• The Cerebellum Blues Story: Chapter Seven, Psychotherapy.

In preparation of my album launch, which should happen in May, 2011, I'm recapping how I got back into music. In this chapter:

Depression / Myths about creativity / Psychotherapy / Emotional uprising

In chapter six of this saga, I described how I started writing songs in earnest a few months after my accident and put forth my theory on how my brain had changed the way it processed emotions to let the music flow. About those emotions...

When you suffer any sort of life changing medical condition, depression is a very real and likely possibility and it needs to be aggressively managed. My case was no different. Every doctor I talked to following my hospital stay recommended psychotherapy and a treatment plan that combined talk therapy with drugs. I was cool with the talk therapy part, but wary of going on Prozac and its ilk, so I started talk therapy first. The month was March of 2006.

If you’re not familiar with talk therapy, it works like this: you enter a nice room where the therapist is waiting, you sit on a couch or chair across from the therapist and you talk for about 50 minutes. There is a small clock showing you both the time, so you kind of know when to wrap things up, and that’s about it. There is virtually no small talk, because everything you say gets analyzed. If you say, “Hello, how are you?” one day but not the next, the therapist will ask you why. It’s maddening at first, but there is a method to it, namely to get you to think about the way you think by having you attempt to express it all to someone else. And you keep going deeper. After a few months, I finally understood Peter Gabriel’s song “Digging in the Dirt”.

During those early talk therapy sessions, I remember madly mulling whether over or not I should add drugs to my treatment. The docs were unanimous -- take the drugs -- but psychotropics seemed like such a huge step. Plus, they really do alter your brain chemistry, and hadn’t my brain been altered enough? I started doing some research. At first, I turned to the Internet, but it’s just not very helpful in these matters. You read stories like I went on Prozac and woke up one morning to find I had put my cat in the microwave, along with a hot dog. I mean, the horror stories are so outrageous. Plus, they far outnumber tales of triumph. I mean, as the Internet tells it, no pharmaceutical has ever helped a soul. So I bought some books, two, to be precise: “Against Depression” and “Noonday Demon.” Both books made a strong case for the benefits of drugs, but two factors stood out in convincing me to give anti-depressants a shot.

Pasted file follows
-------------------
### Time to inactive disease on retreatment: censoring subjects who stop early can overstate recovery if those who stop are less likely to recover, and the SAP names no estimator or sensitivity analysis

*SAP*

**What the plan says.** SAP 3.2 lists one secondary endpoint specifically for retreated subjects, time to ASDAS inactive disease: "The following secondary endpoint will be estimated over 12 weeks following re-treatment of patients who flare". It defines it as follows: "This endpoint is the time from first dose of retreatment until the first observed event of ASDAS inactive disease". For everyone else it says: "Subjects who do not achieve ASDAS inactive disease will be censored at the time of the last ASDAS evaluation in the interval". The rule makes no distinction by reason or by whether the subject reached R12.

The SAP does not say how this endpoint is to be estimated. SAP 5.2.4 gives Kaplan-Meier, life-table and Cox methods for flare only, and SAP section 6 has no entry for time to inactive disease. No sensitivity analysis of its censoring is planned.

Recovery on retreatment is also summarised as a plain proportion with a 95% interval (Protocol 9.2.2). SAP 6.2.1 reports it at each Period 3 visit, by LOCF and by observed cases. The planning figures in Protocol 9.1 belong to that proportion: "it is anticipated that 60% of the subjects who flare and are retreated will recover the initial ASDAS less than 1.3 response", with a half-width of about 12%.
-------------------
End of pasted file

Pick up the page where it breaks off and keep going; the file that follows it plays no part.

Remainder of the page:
First, the books convinced me that popular culture’s tendency to hold depression in high regard for its ability to inspire great art is bogus. Take Van Gogh. People love to cite how his personal anguish drove him to create paintings unlike any the world had ever seen. Or consider Hemingway, who supposedly did his best work soaked in beer and tears in some Parisian dive café. Well, here’s the truth. According the books I read, Van Gogh didn’t paint shit when he was in the grip of depression. It was only when he was “up” that he grabbed a brush. As for Hemingway, he was only depressed in the very last years of his life, having lost his prodigious capacity for memorizing things because of multiple concussions (it’s been said that he could recite whole conversations years after the fact), which he believed meant he could no longer write.

The second clinching factor was strong evidence that depression is a pernicious peeler away of brain health and if you don’t do something about it, the damage can severe and irreversible. Having suffered a severe traumatic brain injury, I hardly needed further brain damage. I decided to try the drugs.

The verdict: I’m glad I did it. I used antidepressants for about six months (I did talk therapy until the end of last year). I credit the drugs with staving off severe depression, and I also credit them with making me more receptive to putting into practice some of the things I was learning in talk therapy. Most important, anti-depressants did not stifle my creativity. On the contrary, they seemed to let it flow, by preventing me from slipping into a downward spiral that ends in a dark, locked-up room the only escape from which is a good night’s sleep.

So, again, about those emotions...

I think I had been squelching a lot things for a long time and through talk therapy and antidepressants, I was able to let my emotions rise up and not ruin me. I could sit with them for longer, which was key to letting me turn some of them into songs. In fact, in the end, the songwriting uptick that had started after my brain injury accelerated with therapy and for that I will always be grateful.

I’m nearing the end of this saga, the moment I decided to make an album, but before I could get there I had one last hurdle. Stay tuned.